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Synopsis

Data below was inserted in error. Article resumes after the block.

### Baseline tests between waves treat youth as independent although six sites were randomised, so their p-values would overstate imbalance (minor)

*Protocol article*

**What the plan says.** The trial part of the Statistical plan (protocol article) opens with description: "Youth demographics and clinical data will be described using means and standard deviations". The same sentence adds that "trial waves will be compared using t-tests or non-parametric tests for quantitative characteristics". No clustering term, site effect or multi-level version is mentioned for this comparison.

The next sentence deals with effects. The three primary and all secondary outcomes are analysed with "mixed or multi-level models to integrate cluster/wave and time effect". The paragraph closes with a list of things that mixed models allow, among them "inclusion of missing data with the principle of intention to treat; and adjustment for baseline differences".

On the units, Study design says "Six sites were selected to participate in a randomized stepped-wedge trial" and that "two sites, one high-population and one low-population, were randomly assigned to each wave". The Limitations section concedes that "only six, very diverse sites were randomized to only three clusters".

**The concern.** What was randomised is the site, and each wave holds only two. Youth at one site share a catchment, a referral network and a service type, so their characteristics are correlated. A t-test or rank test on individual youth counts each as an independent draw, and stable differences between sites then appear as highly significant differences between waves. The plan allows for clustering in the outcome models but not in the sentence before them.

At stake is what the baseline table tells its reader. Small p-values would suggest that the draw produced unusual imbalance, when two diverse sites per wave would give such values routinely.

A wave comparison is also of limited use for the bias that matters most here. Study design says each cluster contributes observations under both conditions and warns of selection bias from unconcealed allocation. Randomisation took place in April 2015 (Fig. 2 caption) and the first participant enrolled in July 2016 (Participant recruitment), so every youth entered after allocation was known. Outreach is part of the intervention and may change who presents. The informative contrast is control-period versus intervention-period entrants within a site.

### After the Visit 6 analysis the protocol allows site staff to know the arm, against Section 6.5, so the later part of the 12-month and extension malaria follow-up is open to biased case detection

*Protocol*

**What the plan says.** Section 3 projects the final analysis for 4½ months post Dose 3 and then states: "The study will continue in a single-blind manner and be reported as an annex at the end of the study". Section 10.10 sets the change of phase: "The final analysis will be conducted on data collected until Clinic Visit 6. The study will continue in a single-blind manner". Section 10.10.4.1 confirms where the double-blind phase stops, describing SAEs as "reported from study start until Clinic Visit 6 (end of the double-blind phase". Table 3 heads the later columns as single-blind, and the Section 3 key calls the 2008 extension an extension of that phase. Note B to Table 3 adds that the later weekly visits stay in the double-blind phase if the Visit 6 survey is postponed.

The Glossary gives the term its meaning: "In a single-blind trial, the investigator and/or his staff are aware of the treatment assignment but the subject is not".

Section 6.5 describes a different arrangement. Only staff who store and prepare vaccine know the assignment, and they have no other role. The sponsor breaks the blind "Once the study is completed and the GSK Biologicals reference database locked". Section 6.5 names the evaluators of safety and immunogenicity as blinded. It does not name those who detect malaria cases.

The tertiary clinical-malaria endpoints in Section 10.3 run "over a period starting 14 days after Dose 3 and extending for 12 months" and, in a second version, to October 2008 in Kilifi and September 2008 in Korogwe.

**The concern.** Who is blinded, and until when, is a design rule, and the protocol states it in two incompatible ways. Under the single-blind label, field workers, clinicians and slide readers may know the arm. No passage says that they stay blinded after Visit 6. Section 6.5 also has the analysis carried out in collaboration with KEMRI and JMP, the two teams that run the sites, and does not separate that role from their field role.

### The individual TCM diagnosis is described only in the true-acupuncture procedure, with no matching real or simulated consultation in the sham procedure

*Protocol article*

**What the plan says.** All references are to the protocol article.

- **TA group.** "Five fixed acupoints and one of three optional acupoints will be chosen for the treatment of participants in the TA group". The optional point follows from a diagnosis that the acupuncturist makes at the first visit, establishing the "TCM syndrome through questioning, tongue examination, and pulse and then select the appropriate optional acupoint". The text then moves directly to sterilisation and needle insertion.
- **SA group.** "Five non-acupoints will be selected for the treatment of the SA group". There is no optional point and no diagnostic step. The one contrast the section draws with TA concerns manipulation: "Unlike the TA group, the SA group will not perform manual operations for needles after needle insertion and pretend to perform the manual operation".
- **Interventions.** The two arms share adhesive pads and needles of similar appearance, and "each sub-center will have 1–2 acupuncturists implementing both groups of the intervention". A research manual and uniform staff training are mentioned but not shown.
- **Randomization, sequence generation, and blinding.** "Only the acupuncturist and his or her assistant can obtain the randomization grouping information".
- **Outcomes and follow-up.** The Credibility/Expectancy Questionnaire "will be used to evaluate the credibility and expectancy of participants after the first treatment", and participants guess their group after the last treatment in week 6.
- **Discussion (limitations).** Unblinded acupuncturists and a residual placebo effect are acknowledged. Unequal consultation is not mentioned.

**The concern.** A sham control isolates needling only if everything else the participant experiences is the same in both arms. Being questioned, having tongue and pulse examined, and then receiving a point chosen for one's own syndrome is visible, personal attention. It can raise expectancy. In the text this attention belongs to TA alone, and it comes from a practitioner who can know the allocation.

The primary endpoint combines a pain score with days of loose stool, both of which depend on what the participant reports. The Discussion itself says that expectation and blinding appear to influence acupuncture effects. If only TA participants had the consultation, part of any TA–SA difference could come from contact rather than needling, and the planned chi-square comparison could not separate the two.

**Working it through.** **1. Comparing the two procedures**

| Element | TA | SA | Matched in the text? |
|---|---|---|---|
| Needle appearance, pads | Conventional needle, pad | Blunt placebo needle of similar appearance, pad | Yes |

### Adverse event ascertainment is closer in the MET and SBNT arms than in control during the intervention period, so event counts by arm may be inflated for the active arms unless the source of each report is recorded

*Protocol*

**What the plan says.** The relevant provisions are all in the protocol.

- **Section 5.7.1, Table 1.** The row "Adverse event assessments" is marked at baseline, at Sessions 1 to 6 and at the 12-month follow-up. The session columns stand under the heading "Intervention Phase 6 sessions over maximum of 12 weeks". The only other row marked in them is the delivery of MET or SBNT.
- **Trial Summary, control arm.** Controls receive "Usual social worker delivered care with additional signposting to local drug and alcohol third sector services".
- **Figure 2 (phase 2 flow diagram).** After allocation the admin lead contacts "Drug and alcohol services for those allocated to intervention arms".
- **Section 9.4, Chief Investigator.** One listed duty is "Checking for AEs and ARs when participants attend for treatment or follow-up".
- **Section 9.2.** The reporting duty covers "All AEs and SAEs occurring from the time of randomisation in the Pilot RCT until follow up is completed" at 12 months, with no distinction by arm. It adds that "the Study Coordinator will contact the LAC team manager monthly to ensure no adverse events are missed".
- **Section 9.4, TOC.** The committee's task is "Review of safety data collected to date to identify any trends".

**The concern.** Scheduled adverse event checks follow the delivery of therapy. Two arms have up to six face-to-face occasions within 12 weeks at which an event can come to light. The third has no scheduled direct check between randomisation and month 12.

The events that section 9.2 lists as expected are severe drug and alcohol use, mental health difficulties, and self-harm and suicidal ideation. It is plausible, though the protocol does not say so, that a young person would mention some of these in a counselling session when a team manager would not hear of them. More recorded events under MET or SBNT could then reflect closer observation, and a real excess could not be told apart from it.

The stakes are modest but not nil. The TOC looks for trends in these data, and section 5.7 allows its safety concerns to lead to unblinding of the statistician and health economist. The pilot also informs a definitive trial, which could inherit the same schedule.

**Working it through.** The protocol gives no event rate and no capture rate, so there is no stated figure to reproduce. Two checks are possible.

Founded around the beginning of the eighth century in the Sabine hills north of Rome, the abbey of Farfa was for centuries a barometer of social and political change in central Italy. Conventionally, the region's history in the early middle ages revolves around the rise of the papacy as a secular political power. But Farfa's avoidance of domination by the pope throughout its early medieval history, despite one pope's involvement in its early establishment, reveals that papal aggrandizement had strict limits. Other parties - local elites, as well as Lombard and then Carolingian rulers - were often more important in structuring power in the region. Many were also patrons of Farfa, and this book, the first detailed study of the abbey in the early middle ages, reveals how a major ecclesiastical institution operated in early medieval politics, as a conduit for others' interests, and a player in its own right.

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